Los Angeles County Supervisor Hilda Solis pleaded Monday with residents to cancel holiday plans and stay home to help save lives as cases of coronavirus continue to spread rapidly and overwhelm hospital capacity throughout Southern California.
“Collective action is needed now to stop the dangerous assault COVID-19 is inflicting in our communities. This past week, the county of Los Angeles reported the highest number of new COVID-19 cases, hospitalizations and deaths since the beginning of the pandemic,” Solis said. “In the First District of Los Angeles County, there have been over 154,723 positive cases of COVID-19 total — the most out of all five supervisorial districts.”
Solis pointed to “skyrocketing” numbers of cases in communities including East L.A., South Gate and South El Monte.
“As we near Christmas, I urge everyone to cancel their holiday plans to gather with members outside of one’s households. This will save many lives,” Solis said. “I recognize that the holidays will look different and it is frustrating, but modifying plans is critical for this pandemic not to extend more than it already has. Staying home with only your household will ensure more people can ring in the New Year from their homes and not a hospital bed.”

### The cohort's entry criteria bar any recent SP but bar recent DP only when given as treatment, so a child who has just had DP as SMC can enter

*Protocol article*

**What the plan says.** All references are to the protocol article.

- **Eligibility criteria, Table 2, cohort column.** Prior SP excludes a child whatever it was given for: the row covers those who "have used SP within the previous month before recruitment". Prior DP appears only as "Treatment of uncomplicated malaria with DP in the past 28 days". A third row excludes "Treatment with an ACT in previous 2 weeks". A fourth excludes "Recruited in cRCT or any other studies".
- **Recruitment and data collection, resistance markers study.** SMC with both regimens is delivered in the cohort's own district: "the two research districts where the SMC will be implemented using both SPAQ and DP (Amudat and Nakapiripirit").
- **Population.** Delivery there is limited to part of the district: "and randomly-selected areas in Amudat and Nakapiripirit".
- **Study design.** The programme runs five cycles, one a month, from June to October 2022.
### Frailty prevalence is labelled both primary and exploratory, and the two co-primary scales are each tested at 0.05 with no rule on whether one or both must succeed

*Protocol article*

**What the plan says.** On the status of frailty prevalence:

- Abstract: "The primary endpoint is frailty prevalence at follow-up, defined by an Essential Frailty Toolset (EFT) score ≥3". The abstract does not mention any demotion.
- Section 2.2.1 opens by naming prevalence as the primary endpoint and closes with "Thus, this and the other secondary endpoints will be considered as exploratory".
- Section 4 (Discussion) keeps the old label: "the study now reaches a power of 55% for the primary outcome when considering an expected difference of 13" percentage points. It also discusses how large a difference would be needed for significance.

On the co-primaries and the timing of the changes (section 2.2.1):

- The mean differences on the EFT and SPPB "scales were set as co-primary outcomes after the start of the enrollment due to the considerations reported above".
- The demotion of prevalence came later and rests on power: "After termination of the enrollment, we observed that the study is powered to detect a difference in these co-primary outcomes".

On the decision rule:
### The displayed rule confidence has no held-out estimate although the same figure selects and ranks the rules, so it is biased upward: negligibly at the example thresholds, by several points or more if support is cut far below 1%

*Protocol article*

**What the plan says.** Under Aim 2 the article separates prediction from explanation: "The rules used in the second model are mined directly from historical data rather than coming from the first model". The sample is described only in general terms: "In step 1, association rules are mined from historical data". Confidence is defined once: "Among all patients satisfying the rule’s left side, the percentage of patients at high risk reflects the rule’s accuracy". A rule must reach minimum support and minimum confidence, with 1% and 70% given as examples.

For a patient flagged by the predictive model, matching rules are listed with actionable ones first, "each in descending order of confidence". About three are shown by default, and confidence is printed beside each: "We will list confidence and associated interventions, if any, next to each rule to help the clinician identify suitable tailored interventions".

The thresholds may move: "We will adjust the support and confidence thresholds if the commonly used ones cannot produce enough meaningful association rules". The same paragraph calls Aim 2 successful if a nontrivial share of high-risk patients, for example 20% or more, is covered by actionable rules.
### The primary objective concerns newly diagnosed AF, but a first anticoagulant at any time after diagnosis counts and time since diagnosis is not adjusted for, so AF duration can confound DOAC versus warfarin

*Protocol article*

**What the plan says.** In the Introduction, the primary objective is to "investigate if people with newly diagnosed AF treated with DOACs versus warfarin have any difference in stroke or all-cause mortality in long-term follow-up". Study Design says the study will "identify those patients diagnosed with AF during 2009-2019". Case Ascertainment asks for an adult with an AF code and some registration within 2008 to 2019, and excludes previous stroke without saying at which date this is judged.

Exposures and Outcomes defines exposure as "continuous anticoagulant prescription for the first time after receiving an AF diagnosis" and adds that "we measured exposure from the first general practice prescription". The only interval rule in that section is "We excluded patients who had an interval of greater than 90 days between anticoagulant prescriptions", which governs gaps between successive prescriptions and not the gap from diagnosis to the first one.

ICU adjusted capacity for the Southern California region remains at 0% and the increased number of coronavirus cases has resulted in long waits for emergency care in overcrowded hospitals. Capacity is based on available staffing, rather than physical beds, and doctors and nurses are overworked and exhausted as hospitals run out of ways to boost the number of workers.
Solis called on residents to step up on behalf of their neighbors, reminding everyone that it will likely be months before vaccines will be widely available to everyone.
“Although we are more physically distanced now than in years past, we need to come together as Angelenos to guard the health of our neighbors,” Solis said. ” Although the vaccine offers much hope, it will not save us from the current COVID-19 surge. Just as these healthcare workers are committing to our communities by getting vaccinated, we must commit to them and do what is in our control to stop this virus — that means staying home.”
In what may be one of her last opportunities to change behavior before the Christmas holiday, Solis repeated advice to wear a face covering, practice physical distancing, wash hands frequently and avoid all gatherings.
“There is a light at the end of the tunnel, but we must first get through the darkness together,” Solis said. “This is our moment — one in which our actions will dictate what is to come.”
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